The AIDS vaccine, however, will target an entirely different category of population — adolescents, sexually active adults, sex workers, drug addicts sharing needles and other high-risk groups.


Bhopal, May 26: 
Shyam Narayan Chouksey is standing up for the national anthem.

He has launched a satyagraha to awaken citizens to their responsibility of honouring Jana gana mana and resist its commercial misuse by Bollywood.

The 62-year-old retired engineer of the Central Warehousing Corporation has moved Madhya Pradesh High Court against the use of the national anthem in the recent Hindi blockbuster, Kabhi Khushi Kabhie Gham.

Admitting his public interest litigation on May 8, a bench of Justices S.K. Kulshresht and Ajit Singh issued notices to the Union home ministry, the ministry of information and broadcasting, the Central Board of Film Certification, producer Yash Johar and director Karan Johar.

The court has asked the Centre and certification board to explain why picturisation of the national anthem in the film was not banned. The respondents have been directed to appear in court in the last week of June.

Chouksey’s crusade began one evening in January, when he went to watch the movie. When the scene with the anthem came, he went from seat to seat pleading with the viewers to stand up. But not a soul stirred. Instead, he faced the crowd’s ire.

“The film had just been released and the hall with over a thousand seats was packed to capacity. When the national anthem scene came, I did not know what to do. I thought it would be one or two lines. When the entire anthem was being played, I stood up.” “Some ladies sitting behind me started objecting. ‘Sit down, you are obstructing our view,’ they said,” he added.

After a 10-day dharna, Chouksey had had enough. In the last week of January, he met the district police superintendent and he DGP. They saw his point and issued orders to theatres showing the film that action will be taken if viewers do not stand up. But most seats still remained occupied.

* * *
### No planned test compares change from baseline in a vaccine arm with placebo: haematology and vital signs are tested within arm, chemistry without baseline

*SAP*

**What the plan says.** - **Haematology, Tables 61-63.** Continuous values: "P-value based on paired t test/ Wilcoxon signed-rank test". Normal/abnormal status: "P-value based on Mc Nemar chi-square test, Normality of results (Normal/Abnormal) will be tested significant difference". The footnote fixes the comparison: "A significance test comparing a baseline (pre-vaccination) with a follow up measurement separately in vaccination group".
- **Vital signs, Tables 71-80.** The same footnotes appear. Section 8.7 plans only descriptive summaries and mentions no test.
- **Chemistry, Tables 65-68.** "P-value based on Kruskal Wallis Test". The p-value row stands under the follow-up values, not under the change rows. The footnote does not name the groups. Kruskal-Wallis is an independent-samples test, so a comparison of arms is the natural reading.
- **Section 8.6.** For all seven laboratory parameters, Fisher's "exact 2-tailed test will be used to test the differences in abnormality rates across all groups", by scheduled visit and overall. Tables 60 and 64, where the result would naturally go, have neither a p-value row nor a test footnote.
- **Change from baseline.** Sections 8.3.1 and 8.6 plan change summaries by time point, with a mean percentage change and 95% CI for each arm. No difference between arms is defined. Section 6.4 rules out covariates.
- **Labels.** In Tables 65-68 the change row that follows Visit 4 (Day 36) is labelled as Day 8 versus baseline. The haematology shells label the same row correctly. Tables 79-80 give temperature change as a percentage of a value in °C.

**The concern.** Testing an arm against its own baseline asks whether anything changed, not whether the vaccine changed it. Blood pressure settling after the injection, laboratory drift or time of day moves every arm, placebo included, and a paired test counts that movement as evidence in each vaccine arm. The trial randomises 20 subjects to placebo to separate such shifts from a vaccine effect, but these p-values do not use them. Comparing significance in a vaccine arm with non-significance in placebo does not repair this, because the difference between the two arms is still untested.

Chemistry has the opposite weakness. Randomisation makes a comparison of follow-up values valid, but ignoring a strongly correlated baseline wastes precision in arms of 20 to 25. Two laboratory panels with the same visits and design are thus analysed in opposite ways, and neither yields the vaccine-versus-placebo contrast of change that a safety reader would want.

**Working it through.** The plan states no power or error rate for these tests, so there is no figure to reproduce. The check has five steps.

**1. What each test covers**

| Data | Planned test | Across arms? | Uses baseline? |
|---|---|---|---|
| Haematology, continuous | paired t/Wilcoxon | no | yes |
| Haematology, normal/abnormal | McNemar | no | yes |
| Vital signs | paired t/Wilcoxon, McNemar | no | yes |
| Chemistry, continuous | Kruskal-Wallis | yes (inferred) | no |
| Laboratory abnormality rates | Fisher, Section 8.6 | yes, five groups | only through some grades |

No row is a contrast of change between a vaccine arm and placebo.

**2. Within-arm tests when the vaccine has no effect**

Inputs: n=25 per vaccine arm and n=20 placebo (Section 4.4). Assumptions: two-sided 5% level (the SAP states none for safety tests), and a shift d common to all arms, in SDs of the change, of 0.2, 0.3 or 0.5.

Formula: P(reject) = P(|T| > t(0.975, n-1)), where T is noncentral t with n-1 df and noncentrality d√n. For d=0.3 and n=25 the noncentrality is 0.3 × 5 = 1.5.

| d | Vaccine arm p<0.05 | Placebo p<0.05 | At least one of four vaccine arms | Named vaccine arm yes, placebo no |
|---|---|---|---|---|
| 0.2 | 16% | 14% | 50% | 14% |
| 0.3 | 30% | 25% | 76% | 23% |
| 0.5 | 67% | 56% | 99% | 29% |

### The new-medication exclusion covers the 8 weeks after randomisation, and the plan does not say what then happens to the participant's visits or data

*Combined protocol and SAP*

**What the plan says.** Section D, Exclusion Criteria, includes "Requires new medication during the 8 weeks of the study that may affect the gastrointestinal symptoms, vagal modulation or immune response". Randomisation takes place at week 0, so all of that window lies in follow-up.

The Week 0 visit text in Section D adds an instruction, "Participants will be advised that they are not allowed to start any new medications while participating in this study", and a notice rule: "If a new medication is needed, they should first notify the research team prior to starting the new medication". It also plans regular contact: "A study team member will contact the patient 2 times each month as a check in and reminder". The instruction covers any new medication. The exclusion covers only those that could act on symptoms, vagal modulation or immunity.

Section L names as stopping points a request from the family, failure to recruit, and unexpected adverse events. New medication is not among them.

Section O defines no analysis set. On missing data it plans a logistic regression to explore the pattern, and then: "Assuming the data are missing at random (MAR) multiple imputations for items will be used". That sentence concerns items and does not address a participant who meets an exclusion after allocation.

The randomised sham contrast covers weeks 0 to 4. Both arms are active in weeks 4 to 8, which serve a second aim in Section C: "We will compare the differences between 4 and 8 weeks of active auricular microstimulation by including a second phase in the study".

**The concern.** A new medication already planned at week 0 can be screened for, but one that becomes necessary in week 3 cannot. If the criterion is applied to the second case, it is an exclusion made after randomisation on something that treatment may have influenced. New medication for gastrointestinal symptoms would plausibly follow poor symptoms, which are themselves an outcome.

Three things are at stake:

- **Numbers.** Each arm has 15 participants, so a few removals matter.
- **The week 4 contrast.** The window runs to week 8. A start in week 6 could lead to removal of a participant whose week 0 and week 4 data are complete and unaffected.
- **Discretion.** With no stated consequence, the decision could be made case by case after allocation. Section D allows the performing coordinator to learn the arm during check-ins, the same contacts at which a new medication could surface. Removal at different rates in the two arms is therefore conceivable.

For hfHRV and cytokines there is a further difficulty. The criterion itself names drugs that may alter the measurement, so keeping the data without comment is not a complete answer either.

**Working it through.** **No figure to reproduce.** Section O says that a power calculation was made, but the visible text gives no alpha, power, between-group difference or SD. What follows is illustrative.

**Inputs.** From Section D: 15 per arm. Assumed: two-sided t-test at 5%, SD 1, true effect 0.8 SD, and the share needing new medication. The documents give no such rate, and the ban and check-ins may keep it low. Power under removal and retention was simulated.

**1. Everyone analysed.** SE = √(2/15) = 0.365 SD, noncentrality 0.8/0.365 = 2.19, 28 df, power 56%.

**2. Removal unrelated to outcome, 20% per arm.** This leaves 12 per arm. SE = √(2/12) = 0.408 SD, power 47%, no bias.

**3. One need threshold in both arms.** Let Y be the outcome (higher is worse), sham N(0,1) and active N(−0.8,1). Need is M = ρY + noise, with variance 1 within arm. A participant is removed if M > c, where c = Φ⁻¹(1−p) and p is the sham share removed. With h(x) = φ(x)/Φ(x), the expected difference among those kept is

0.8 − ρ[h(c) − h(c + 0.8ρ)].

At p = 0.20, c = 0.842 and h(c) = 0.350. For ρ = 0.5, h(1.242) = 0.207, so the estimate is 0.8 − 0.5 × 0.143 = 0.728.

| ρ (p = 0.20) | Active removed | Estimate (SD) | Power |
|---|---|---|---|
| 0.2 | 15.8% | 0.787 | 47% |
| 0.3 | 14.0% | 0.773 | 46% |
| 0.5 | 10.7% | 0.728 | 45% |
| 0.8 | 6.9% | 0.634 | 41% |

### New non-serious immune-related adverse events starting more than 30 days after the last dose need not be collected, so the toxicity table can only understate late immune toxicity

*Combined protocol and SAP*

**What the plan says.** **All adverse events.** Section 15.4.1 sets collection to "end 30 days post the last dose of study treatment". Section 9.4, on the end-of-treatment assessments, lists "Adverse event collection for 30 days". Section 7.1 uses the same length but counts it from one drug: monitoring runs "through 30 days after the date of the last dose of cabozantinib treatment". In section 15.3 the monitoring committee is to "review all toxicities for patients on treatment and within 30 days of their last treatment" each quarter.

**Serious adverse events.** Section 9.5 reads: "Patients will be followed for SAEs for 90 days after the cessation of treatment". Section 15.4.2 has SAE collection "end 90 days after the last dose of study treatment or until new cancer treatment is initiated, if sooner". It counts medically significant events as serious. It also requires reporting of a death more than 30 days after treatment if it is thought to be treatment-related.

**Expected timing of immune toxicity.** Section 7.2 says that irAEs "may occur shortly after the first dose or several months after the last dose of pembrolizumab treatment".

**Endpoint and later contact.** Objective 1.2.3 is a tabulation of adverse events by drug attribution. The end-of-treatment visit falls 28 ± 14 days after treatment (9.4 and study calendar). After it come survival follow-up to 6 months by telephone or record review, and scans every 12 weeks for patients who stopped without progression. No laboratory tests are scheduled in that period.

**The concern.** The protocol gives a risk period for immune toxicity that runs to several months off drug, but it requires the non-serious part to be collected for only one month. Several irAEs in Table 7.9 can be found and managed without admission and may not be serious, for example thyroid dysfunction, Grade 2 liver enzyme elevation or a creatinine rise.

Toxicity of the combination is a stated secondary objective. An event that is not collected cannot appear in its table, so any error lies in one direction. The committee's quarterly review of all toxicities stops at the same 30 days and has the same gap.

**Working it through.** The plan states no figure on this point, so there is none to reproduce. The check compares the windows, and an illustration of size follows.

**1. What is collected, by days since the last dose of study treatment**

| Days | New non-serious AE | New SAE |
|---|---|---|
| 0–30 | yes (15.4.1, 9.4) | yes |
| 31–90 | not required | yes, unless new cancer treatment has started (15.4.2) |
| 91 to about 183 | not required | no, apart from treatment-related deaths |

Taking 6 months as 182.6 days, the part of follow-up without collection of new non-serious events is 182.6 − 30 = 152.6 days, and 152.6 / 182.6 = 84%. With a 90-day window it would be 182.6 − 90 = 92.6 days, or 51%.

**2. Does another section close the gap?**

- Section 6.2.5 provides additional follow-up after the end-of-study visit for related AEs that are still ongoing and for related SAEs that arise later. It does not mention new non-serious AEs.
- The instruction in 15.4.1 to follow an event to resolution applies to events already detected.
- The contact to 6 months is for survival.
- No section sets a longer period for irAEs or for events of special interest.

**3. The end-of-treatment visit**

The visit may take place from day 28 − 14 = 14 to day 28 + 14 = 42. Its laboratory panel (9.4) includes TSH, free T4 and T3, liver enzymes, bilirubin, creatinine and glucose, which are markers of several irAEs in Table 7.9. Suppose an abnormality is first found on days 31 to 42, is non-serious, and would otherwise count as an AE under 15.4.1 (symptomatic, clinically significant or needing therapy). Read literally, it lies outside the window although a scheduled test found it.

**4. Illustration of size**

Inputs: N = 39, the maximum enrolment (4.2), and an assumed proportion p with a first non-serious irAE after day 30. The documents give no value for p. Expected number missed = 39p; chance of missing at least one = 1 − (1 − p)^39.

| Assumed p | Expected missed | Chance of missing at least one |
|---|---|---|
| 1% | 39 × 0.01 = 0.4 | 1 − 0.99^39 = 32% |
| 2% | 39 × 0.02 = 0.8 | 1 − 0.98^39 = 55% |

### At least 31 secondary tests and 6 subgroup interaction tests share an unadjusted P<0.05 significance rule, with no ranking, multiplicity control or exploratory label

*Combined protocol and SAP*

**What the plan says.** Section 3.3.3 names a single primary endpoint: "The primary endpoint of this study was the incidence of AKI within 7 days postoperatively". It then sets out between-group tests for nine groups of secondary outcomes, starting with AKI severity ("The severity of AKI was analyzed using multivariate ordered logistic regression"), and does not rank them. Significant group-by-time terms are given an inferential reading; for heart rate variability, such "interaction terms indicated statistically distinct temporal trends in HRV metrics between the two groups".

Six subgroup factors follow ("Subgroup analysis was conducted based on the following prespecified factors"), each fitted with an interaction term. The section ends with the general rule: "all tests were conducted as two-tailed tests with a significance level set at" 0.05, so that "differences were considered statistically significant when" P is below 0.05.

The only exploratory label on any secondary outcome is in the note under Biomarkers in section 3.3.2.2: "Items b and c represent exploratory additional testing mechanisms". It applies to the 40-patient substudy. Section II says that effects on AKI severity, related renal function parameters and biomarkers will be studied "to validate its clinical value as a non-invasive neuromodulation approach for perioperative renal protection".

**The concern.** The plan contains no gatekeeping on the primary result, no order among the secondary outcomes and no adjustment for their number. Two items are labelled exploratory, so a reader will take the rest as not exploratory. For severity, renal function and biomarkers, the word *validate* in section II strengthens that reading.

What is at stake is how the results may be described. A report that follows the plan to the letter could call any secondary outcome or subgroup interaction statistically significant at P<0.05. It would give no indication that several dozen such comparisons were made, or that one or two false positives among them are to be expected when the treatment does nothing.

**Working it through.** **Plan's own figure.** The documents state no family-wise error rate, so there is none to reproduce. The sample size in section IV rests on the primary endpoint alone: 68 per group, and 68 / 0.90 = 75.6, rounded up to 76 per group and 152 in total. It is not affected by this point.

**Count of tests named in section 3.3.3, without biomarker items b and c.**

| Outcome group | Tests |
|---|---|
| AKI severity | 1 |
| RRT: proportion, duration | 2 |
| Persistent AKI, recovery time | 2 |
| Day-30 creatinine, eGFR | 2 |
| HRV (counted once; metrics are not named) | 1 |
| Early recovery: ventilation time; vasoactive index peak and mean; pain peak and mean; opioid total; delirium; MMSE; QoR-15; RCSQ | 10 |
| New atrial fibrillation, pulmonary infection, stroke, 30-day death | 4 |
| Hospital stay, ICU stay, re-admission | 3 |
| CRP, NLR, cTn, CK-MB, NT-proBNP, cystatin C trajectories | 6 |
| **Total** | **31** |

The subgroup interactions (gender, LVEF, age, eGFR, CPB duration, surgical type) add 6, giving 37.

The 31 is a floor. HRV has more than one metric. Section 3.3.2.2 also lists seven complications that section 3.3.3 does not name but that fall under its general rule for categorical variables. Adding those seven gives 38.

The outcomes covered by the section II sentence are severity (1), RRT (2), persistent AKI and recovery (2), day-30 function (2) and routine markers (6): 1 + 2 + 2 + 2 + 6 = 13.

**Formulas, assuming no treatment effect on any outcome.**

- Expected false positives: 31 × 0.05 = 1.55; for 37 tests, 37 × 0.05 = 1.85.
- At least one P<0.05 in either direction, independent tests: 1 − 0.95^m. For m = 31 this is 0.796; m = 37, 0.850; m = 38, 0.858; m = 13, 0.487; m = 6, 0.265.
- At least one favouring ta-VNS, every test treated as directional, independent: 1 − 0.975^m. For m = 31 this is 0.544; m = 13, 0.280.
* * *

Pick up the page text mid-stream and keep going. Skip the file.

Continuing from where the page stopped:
Chouksey started a satyagraha in front of cinema halls, moving from one district to another. By March, as the film was moving out of the halls, Chouksey felt the urge to raise the issue seriously before another film repeated the “same strategy of misusing an Indian symbol to rake in money”.

On March 20, he filed a public interest litigation at the high court in Jabalpur. “PILs are such a common phenomenon nowadays that the court takes time to scan each one of them and decide which one actually makes it to the court rooms,” Chouksey said, explaining the delay.

Article 51(a) of the Constitution states it is every citizen’s duty “to abide by the Constitution and respect its ideals and institutions, the national flag and the national anthem”. The Government of India’s executive orders relating to the national anthem does not allow commercial use of it.

Chouksey’s petition argues that the anthem was misused for a commercial purpose. “Why couldn’t they make a patriotic song of their own? There are so many in the films — Dil diya hai jaan bhi denge, Meri desh ki dharti sona ugle, Aab ke baras tujhe dharti ki rani.... Why misuse the national anthem?” Chouksey asked.


Maintained by Web Development Company